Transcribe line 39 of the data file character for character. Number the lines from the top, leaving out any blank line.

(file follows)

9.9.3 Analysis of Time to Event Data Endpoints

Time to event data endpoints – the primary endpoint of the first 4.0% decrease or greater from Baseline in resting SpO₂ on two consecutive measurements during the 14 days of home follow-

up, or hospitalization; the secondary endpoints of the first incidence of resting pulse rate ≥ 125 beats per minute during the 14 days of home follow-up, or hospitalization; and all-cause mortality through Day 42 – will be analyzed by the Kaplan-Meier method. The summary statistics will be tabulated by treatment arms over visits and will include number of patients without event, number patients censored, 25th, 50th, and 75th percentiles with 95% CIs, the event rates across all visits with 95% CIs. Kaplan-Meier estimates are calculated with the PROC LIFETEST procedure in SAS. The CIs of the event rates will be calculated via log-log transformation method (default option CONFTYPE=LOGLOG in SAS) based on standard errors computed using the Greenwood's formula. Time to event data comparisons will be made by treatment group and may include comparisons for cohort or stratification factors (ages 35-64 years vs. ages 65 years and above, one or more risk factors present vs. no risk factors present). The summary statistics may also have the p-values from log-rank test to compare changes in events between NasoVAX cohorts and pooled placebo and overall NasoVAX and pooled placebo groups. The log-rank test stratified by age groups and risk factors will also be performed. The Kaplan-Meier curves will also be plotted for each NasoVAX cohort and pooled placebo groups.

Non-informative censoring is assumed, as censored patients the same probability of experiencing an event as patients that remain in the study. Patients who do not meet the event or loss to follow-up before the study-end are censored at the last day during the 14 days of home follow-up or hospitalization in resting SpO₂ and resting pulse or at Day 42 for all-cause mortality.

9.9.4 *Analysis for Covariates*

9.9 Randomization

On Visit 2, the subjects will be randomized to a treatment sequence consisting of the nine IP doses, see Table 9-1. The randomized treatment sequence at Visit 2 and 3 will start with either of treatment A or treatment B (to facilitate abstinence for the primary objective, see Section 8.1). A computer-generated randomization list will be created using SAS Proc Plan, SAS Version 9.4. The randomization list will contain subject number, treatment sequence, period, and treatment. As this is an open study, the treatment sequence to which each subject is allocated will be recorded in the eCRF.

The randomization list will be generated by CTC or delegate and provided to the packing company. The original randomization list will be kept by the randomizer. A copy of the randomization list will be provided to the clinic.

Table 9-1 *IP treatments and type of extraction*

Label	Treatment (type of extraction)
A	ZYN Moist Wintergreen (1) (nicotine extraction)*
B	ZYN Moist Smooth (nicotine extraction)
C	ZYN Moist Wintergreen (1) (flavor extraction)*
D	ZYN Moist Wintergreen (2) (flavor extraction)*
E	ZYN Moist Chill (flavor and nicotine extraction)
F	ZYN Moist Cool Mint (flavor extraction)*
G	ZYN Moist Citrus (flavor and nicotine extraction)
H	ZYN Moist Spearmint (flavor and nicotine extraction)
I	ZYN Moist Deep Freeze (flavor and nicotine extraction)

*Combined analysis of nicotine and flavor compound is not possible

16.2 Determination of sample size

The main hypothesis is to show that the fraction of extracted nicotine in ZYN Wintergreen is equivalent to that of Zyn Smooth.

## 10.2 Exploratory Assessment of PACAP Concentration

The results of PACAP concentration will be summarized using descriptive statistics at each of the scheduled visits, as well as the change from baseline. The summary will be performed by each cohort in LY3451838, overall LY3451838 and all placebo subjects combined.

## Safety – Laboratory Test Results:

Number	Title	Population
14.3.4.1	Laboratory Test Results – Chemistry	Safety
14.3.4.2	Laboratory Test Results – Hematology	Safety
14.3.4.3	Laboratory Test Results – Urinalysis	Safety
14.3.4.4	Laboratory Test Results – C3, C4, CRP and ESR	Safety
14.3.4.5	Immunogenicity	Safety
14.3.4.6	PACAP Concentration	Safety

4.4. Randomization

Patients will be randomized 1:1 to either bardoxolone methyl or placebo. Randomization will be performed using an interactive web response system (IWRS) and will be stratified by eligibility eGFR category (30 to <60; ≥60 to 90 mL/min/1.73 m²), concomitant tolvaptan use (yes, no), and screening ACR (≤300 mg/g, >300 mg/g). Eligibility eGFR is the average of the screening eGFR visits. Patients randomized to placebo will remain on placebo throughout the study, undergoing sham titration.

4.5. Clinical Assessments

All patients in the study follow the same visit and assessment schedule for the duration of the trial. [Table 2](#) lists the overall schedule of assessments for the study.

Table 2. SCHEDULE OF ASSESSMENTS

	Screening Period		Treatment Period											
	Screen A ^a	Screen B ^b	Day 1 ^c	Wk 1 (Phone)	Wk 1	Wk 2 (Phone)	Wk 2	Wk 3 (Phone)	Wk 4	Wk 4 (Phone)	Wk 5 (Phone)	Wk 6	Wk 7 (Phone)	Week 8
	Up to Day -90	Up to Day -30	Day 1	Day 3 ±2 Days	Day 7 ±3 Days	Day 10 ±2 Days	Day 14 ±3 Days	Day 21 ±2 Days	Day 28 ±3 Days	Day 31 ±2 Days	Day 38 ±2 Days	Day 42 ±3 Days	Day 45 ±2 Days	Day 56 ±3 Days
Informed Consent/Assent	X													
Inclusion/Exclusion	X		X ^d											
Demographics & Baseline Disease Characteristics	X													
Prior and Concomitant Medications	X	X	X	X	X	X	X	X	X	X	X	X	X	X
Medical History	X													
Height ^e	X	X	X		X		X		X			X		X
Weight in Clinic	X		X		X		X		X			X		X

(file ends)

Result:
	Screen A ^a	Screen B ^b	Day 1 ^c	Wk 1 (Phone)	Wk 1	Wk 2 (Phone)	Wk 2	Wk 3 (Phone)	Wk 4	Wk 4 (Phone)	Wk 5 (Phone)	Wk 6	Wk 7 (Phone)	Week 8